Holidays in Tuscany will take you on an invigorating trip back through time. From the renaissance art of Florence to the gothic brick buildings in Siena, and the many castles, museums, and supreme works of art in between.
Away from the romance of the region’s art and architecture lies a culture of food and wine that will delight the senses. From the sun drenched vineyards and celebrations held during the olive harvest, to the quirky street food and delicious pasta dishes, every day will bring a new culinary experience.
Tuscany holidays aren’t just about city breaks and cultural icons. The countryside has a charm all of its own, with sun drenched hilltop towns, small museums, traditional crafts and local food festivals. Enjoy a hot balmy summer day spent taking in the glorious views, or head to one of the many beaches on the coast and relax before taking a dip in the beautiful Mediterranean Sea.
Discover the real Tuscany while staying in one of our carefully selected hotels
The majority of international flights arrive into Pisa airport (PSA). Direct flights to Pisa are available from Belfast, Bristol, East Midlands, Edinburgh, Glasgow, Leeds Bradford, Liverpool, London Gatwick, London Heathrow, London Luton, London Stansted, Manchester and Newcastle and take approximately 2 hours.
Tuscany is predominantly a summer destination, with the main tourist season generally running from April to October. Temperatures are at their hottest in July and August, this is also when Tuscany is at its busiest. However, Tuscany also enjoys a mild climate in spring and autumn with temperatures rarely going beneath 20 degrees which makes it perfect for visiting at the beginning or end of season too. The coast has wonderful sea breezes and the hilltop towns are much cooler than the lower countryside villages. The best time to visit is during the quieter season, from April to June and September to October when the weather is good, prices are a bit lower and there are fewer crowds. There are many festivals and events throughout the year in Tuscany and Easter and Christmas are always busy.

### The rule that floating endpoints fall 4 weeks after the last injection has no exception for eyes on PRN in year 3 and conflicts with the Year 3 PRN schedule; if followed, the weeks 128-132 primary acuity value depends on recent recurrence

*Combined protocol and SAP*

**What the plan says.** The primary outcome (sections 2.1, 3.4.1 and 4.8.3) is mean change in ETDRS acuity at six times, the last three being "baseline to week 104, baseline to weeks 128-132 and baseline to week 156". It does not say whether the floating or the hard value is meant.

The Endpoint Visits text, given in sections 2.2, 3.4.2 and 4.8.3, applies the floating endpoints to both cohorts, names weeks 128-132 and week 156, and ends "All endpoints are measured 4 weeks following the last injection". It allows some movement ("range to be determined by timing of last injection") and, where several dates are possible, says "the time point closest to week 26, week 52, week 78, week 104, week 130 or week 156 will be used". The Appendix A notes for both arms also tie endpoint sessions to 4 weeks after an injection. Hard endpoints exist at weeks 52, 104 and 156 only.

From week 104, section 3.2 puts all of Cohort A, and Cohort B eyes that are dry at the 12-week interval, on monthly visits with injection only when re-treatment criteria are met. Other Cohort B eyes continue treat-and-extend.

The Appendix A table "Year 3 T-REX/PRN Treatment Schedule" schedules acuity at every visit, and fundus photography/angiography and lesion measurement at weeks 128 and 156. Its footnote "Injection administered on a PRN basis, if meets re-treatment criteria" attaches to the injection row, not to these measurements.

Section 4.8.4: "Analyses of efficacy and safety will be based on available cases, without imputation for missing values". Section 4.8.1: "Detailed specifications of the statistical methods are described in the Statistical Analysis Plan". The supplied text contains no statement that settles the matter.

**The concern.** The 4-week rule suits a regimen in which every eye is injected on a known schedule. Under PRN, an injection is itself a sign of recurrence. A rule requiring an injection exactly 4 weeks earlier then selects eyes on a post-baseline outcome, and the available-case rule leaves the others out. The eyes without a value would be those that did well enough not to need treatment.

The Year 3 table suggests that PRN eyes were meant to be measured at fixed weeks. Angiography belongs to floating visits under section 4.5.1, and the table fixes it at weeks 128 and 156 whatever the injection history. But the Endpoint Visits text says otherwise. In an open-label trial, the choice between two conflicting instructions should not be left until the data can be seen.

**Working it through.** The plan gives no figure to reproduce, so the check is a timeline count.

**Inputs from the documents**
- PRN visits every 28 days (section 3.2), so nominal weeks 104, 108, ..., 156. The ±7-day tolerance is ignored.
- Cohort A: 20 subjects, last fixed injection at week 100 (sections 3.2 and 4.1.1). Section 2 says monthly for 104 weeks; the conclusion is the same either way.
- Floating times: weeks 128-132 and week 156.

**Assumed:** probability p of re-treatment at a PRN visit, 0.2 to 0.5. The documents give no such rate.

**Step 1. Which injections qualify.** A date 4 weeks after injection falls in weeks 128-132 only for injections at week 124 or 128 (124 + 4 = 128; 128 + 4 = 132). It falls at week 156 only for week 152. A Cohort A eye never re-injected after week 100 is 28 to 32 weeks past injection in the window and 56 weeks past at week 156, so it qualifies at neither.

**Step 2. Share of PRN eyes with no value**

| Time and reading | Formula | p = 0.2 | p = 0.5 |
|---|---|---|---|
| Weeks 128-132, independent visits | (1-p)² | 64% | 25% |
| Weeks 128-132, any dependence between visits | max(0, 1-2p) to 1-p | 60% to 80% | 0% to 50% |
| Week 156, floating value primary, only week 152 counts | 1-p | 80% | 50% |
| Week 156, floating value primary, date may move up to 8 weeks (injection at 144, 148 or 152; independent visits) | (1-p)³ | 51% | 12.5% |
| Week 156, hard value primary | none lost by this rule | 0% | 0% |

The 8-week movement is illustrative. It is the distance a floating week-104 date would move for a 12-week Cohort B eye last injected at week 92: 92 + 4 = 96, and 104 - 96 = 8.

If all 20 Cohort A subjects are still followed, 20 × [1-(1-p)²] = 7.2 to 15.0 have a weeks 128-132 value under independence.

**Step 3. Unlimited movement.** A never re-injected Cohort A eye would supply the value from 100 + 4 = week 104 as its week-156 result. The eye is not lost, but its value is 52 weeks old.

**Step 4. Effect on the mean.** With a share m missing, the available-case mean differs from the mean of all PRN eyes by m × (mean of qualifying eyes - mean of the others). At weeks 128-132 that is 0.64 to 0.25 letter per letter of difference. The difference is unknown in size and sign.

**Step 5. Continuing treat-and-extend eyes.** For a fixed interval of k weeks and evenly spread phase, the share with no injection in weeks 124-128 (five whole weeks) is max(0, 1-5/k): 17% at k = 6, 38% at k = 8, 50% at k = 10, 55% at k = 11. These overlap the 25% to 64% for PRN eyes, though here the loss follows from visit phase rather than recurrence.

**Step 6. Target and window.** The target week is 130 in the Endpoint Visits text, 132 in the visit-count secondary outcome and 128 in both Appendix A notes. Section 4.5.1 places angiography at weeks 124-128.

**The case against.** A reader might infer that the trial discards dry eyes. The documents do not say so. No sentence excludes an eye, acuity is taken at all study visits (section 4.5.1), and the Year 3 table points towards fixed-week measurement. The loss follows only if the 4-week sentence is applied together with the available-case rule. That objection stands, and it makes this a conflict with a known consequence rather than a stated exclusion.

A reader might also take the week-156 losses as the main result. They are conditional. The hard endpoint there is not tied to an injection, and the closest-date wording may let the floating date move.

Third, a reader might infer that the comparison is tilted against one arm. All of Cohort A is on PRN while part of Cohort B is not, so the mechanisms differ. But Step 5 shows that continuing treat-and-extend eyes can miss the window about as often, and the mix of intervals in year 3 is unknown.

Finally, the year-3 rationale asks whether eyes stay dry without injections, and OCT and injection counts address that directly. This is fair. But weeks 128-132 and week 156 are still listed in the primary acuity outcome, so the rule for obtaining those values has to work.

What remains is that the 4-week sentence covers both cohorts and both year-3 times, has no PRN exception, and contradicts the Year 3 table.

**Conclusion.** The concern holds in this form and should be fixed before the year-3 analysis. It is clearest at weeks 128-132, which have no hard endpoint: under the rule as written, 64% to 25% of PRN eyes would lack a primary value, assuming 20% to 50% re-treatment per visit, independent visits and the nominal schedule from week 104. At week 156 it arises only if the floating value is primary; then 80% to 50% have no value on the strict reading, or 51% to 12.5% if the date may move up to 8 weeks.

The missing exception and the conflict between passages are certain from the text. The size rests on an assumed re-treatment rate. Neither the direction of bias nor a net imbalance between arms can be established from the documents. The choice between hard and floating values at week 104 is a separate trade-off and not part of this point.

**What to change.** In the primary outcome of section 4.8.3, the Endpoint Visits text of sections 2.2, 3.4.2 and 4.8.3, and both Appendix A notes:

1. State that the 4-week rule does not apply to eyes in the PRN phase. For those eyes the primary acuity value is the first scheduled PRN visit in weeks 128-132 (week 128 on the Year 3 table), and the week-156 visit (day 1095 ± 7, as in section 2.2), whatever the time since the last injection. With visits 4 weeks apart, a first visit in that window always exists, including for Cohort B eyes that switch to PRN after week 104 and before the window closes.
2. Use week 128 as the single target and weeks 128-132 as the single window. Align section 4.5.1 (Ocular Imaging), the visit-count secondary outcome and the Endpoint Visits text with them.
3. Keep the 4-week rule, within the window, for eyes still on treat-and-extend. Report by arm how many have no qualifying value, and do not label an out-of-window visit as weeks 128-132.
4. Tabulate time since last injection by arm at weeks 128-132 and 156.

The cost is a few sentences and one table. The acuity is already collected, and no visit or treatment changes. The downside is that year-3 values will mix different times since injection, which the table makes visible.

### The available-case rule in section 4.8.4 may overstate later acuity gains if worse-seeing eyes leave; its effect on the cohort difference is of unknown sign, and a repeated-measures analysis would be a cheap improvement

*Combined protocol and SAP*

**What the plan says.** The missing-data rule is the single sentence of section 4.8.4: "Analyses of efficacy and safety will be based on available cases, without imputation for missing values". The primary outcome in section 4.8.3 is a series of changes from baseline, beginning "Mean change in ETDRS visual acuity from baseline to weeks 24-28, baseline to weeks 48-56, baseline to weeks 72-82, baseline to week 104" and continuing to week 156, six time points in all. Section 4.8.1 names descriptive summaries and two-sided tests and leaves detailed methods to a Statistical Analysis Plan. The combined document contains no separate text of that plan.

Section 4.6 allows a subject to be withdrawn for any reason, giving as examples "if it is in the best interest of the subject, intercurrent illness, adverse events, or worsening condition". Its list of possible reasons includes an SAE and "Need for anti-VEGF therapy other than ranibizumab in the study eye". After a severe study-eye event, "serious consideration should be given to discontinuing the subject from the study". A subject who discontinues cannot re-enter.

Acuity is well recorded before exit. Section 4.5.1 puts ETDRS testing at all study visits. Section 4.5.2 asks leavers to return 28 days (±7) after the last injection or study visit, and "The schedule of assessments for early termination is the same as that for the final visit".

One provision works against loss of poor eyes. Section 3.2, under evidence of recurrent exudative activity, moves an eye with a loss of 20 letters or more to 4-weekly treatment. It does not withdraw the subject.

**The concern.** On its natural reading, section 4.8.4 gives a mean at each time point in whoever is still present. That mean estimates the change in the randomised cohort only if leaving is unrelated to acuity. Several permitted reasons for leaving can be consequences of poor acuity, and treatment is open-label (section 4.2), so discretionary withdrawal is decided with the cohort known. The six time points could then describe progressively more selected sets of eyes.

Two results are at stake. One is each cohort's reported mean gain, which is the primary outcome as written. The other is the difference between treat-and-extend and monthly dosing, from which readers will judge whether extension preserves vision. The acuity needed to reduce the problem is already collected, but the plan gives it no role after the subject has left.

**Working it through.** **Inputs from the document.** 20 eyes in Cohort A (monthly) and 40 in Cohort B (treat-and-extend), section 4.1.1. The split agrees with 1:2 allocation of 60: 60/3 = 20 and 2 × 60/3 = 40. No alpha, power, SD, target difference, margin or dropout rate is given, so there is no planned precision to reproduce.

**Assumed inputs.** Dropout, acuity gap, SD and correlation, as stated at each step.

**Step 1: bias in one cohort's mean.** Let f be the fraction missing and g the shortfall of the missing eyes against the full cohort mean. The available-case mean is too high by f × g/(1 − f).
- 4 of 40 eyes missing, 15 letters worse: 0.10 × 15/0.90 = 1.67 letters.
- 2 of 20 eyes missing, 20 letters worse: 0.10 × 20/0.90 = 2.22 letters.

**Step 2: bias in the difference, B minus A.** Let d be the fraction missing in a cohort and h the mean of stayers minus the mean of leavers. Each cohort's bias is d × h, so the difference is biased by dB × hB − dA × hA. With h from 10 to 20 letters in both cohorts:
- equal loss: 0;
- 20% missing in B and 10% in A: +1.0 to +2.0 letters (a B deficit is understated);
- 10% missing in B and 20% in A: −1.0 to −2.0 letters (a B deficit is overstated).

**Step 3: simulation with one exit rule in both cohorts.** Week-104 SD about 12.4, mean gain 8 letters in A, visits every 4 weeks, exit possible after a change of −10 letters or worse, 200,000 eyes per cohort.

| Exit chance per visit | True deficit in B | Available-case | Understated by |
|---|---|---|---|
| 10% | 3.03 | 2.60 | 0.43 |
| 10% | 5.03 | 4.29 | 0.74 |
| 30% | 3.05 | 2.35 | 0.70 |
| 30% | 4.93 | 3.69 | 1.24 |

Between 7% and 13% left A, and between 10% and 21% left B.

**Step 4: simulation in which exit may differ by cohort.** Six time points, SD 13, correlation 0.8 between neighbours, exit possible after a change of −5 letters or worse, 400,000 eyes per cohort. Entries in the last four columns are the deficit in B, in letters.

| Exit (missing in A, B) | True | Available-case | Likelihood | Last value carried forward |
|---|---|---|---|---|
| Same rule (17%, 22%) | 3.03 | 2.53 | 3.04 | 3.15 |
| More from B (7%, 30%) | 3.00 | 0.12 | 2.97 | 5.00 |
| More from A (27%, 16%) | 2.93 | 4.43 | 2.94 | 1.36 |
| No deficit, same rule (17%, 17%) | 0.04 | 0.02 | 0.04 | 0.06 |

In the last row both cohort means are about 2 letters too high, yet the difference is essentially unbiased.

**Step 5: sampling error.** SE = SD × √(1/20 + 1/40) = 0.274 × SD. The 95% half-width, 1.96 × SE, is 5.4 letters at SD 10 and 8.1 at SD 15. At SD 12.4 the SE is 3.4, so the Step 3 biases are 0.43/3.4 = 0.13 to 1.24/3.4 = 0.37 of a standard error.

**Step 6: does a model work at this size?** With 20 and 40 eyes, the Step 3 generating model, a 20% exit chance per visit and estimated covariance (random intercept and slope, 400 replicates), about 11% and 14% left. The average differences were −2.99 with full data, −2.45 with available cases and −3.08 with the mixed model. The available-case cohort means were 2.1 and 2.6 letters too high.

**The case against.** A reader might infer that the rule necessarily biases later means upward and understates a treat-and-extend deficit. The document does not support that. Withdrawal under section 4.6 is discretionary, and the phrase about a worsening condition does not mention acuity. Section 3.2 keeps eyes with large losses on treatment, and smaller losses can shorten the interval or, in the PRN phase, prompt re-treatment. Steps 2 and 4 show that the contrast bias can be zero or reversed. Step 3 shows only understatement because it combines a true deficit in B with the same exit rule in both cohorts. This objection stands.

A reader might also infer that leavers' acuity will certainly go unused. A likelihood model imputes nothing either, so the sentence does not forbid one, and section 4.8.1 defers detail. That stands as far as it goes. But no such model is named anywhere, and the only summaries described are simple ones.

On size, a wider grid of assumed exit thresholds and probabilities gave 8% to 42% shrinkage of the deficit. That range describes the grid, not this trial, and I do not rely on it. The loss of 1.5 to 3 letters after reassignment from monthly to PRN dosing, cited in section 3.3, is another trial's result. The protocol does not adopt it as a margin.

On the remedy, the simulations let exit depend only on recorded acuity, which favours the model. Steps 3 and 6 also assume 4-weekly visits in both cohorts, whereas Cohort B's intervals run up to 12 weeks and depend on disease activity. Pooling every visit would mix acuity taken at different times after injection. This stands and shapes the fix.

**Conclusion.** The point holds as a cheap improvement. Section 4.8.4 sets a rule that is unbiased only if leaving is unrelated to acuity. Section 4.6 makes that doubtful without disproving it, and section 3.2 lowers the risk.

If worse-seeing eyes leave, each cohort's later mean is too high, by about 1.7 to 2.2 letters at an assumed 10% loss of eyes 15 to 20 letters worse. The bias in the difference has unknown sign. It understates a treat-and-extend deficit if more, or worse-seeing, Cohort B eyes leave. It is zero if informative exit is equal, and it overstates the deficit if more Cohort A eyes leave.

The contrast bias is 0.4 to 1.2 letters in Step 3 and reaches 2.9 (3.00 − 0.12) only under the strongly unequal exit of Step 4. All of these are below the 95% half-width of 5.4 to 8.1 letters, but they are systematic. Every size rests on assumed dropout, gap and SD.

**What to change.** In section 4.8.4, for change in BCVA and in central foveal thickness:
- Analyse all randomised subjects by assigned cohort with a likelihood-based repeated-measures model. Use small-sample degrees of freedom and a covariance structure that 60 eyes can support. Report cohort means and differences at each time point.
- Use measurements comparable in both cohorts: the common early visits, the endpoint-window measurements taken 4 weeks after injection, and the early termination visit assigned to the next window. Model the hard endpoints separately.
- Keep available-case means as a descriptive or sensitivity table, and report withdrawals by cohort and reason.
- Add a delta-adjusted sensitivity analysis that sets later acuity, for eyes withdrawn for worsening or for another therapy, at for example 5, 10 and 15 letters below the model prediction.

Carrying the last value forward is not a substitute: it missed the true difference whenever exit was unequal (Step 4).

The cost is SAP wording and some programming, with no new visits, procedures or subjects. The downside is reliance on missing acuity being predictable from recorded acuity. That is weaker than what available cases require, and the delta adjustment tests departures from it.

At the current time, British citizens do not require a visa to visit Italy.
You don’t have to leave a tip in Italy – most Italians don’t tip for restaurant meals, bar drinks, taxi rides or hair and beauty treatments. However if you do leave a tip, you might receive quicker service.
Tuscany has a tradition of cucina povera (simple ‘poor’ food) – using up what you’ve already got or what’s in season. It’s brought about delicious dishes such as ribollita, a filling vegetable stew, panzanella, a lovely tomato salad with soaked, day-old bread, and tomato bruschetta with Tuscan olive oil.